So it was that, when watching Fisk interviewed at length on Turkish NTV on 17 November 2011 (here), I averted my eyes towards the end when I heard journalist Barçin Yınanç pose a question that focused on my name. She said that “even though [Hugh Pope] praises your journalism”, I had written in a book that his report on that long-ago incident was exaggerated and “not based on data”.

After a dramatic pause in which presenter Oğuz Haksever apologized about not wanting a polemic, ear pieces were fiddled with and translations made, Fisk said the following:

Look, I don’t read Hugh Pope. Sorry. In the incident in question, I was in an aircraft, helicopter, full of CIA men, who had to go and intervene to prevent British and Turkish troops fighting each other. They were either side of a small stream with their rifles pointed at each other in front of my eyes. This wasn’t data. I was an eyewitness. The Americans had to go into the stream and stop them shooting at each other, because the British were trying to stop this small group of Turkish soldiers taking blankets and food from refugees … Hugh Pope’s got it wrong, as with other things during the past. I don’t have any feelings about Hugh Pope. I was an eyewitness to what happened. Sorry. I was there. He was not.

Oğuz Haksever swiftly moved the program on. The interview, mainly about the 936-page Turkish version of Fisk’s memoir, certainly had its moments. Fisk (correctly) predicted that “Bashar is going to last a lot longer in Syria than you seem to think he is … the Baath Party has a huge historical grip on Syria”; he warned Ankara to resist pressure from the U.S. and “La Clinton” to intervene against Damascus; said the words “Armenian Genocide” so often that the flustered Turkish translator gave up adding the word “alleged”; talked of the need for reporters to “be on the side of those who suffer” and “to monitor the centers of power, especially when they go to war, especially when they lie to do it”; confided that when reporting about the Kurds he wrote “with a very strong sense of cynicism … I mean irony, we need to have a certain black humour about this”; and finally dismissed Tony Blair as “the most meretricious, repulsive politician that we have in Britain, the most terrible prime minister we’ve ever had in British history”, who “seems to have a special relationship with God”, who “is a weird product of absolute self-conviction”, and who had written “an extremely self-congratulatory book.”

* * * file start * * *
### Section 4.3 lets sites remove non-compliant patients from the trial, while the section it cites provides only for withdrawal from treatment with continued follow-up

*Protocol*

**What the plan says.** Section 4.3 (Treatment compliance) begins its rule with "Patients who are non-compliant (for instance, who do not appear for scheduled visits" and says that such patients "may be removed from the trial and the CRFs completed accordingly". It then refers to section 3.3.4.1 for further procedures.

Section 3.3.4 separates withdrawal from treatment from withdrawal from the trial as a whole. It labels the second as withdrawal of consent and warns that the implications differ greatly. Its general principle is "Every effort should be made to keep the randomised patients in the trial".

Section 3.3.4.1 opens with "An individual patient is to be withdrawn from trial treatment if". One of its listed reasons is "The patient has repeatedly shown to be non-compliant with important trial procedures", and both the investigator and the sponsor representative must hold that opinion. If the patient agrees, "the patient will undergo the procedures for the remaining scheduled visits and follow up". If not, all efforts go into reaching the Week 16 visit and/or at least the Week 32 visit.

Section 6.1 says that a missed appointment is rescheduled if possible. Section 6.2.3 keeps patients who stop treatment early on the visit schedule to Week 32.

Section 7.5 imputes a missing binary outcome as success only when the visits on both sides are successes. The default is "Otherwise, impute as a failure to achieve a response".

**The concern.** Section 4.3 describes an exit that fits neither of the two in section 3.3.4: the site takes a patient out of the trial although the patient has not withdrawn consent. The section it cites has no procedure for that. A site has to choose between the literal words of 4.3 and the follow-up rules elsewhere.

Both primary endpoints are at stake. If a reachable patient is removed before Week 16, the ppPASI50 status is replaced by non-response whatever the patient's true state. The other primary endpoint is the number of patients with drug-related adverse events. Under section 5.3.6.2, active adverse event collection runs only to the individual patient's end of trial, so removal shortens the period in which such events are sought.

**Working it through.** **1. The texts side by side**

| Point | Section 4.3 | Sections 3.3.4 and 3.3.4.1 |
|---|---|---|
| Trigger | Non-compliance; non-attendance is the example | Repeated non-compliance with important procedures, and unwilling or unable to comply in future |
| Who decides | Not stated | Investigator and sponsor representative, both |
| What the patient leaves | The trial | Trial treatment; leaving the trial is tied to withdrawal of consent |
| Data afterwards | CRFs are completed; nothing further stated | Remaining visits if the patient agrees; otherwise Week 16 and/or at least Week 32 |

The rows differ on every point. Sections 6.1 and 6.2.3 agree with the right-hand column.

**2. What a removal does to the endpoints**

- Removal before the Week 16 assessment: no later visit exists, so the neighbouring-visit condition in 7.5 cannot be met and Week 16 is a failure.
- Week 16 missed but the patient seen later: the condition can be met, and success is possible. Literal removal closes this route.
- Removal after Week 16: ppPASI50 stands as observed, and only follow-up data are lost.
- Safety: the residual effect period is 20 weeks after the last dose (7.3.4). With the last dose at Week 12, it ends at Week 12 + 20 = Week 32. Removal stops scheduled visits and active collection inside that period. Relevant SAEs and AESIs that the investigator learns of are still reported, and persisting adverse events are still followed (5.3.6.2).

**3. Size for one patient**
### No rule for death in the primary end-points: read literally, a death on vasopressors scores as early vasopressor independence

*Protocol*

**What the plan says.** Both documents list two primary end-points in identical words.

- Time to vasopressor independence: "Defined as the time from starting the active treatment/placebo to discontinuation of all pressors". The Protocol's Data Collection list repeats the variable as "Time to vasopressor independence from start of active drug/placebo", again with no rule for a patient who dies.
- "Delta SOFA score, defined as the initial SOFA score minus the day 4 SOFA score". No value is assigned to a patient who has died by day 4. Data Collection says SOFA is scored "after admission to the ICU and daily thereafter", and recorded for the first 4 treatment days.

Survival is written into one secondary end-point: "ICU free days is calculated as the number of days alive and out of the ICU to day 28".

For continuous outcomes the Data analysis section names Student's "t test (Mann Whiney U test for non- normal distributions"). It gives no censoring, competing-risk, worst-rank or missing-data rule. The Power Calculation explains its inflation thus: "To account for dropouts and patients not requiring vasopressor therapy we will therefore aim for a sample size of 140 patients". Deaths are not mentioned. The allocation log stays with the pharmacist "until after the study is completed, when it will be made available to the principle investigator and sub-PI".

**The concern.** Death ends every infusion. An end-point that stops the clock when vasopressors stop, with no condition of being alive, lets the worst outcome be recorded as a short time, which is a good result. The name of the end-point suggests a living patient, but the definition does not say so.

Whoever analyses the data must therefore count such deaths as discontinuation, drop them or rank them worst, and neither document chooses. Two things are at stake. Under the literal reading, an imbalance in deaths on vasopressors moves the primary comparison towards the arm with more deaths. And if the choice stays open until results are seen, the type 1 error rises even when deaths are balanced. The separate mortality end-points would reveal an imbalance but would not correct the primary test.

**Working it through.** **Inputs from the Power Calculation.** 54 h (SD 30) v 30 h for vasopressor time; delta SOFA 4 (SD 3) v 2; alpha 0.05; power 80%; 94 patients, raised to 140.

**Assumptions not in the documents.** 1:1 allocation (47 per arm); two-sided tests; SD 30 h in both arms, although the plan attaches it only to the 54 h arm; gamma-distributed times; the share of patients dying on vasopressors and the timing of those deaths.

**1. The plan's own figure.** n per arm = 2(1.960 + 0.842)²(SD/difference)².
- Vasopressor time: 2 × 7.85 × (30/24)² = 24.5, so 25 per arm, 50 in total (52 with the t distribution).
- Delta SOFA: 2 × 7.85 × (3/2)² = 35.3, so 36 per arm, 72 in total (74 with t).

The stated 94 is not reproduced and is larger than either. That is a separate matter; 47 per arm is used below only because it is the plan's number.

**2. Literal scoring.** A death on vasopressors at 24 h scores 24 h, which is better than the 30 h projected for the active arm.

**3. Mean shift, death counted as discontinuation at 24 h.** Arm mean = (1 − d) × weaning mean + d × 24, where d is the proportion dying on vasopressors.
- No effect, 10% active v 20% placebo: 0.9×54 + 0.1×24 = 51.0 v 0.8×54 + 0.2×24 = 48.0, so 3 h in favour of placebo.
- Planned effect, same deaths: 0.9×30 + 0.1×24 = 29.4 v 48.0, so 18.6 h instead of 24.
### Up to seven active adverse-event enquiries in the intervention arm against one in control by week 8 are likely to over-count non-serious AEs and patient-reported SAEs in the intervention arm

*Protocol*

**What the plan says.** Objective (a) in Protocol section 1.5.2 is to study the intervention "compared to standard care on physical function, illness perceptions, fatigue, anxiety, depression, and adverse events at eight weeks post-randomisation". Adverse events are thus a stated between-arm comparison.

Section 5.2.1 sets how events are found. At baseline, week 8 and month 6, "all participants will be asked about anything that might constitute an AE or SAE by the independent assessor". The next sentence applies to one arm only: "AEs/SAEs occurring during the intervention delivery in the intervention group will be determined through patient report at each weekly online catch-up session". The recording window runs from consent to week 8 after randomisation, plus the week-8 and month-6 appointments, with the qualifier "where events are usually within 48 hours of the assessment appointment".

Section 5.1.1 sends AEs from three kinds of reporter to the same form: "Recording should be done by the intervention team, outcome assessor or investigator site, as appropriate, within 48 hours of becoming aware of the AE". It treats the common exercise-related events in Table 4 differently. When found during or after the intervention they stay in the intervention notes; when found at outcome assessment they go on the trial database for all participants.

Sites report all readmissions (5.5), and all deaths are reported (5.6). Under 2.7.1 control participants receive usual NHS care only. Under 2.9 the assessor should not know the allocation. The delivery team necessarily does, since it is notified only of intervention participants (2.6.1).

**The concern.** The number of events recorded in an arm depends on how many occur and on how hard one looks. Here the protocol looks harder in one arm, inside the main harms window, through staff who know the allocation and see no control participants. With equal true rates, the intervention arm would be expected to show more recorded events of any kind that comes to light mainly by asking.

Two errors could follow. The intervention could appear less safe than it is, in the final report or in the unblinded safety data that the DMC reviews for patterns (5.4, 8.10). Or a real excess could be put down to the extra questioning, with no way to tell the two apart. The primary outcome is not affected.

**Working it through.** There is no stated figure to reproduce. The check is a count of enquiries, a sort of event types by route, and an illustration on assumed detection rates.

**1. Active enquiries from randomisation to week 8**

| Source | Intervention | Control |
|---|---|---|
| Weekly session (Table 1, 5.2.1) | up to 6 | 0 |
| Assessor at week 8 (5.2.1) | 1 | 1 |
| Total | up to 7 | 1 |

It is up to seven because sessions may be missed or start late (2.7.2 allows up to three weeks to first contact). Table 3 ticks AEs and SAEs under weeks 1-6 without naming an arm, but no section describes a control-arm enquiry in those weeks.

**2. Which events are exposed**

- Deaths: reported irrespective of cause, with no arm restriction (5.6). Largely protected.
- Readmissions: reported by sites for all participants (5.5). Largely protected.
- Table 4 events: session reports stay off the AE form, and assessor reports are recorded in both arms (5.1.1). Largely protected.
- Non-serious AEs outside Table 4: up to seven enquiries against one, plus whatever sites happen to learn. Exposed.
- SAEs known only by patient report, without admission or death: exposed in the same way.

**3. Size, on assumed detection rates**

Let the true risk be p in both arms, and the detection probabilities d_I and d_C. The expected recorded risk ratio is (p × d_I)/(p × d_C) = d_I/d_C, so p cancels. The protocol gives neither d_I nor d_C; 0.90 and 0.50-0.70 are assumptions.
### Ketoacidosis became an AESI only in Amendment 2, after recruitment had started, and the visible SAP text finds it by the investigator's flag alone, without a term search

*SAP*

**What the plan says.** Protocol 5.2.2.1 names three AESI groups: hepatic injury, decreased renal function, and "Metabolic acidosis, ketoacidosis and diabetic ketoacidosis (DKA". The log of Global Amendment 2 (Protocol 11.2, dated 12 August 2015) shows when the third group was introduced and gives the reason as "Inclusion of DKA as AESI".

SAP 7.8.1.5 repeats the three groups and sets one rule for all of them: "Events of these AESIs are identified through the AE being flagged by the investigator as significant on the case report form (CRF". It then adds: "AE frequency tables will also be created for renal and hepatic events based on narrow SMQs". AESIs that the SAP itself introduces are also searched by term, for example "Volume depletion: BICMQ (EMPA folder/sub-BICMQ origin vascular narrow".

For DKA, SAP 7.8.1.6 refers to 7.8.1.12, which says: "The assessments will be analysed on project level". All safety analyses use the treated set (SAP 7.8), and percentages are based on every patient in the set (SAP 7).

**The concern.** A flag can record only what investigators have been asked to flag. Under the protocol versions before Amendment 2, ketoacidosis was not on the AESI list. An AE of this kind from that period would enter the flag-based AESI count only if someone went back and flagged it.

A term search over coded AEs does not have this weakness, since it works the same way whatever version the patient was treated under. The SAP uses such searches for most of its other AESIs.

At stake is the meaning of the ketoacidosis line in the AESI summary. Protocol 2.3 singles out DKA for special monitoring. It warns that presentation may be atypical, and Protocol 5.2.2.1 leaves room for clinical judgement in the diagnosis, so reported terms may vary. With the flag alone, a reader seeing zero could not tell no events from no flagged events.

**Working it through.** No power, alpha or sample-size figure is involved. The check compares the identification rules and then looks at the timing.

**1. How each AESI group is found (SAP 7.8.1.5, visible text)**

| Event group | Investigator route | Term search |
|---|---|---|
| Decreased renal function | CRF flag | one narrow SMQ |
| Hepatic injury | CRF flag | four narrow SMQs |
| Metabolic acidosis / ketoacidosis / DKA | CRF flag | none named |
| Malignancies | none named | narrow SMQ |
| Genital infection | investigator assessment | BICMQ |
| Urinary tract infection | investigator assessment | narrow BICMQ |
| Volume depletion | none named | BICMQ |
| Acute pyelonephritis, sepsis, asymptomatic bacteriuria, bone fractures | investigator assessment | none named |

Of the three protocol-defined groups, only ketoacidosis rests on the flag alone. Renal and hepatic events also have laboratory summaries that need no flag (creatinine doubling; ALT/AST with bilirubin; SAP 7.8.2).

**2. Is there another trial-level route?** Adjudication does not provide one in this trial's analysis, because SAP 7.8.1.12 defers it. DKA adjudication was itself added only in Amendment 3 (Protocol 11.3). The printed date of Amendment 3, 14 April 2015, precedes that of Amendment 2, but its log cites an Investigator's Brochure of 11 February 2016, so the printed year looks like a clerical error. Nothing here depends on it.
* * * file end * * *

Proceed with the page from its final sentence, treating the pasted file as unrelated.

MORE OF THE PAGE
I was however only half-listening to the rest of the interview. Fisk had vowed three times that he had been “there”, an “eyewitness” to that 1991 incident, as he tells the story in his memoir. But he hadn’t explained why his original story (“Troops steal food and blankets from refugees”, Independent, Tuesday 30 April 1991) firmly sets the reported confrontation over the stream on Sunday night the 28th of April, while stating that he had arrived “yesterday”, which in the Independent‘s style means Monday the 29th, that is, one day after whatever happened was over. Furthermore, Fisk’s original story cites soldiers talking of past incidents, but makes no claim of seeing anything of a confrontation himself.

Whatever the British-Turkish tensions in the camp, Fisk has not convinced me that people are wrong to say that he over-played the situation. A question about his factual veracity about the incident has at last been put to him in public. I feel a sense of inner peace. The frustration that has nagged at me for 20 years has gone away.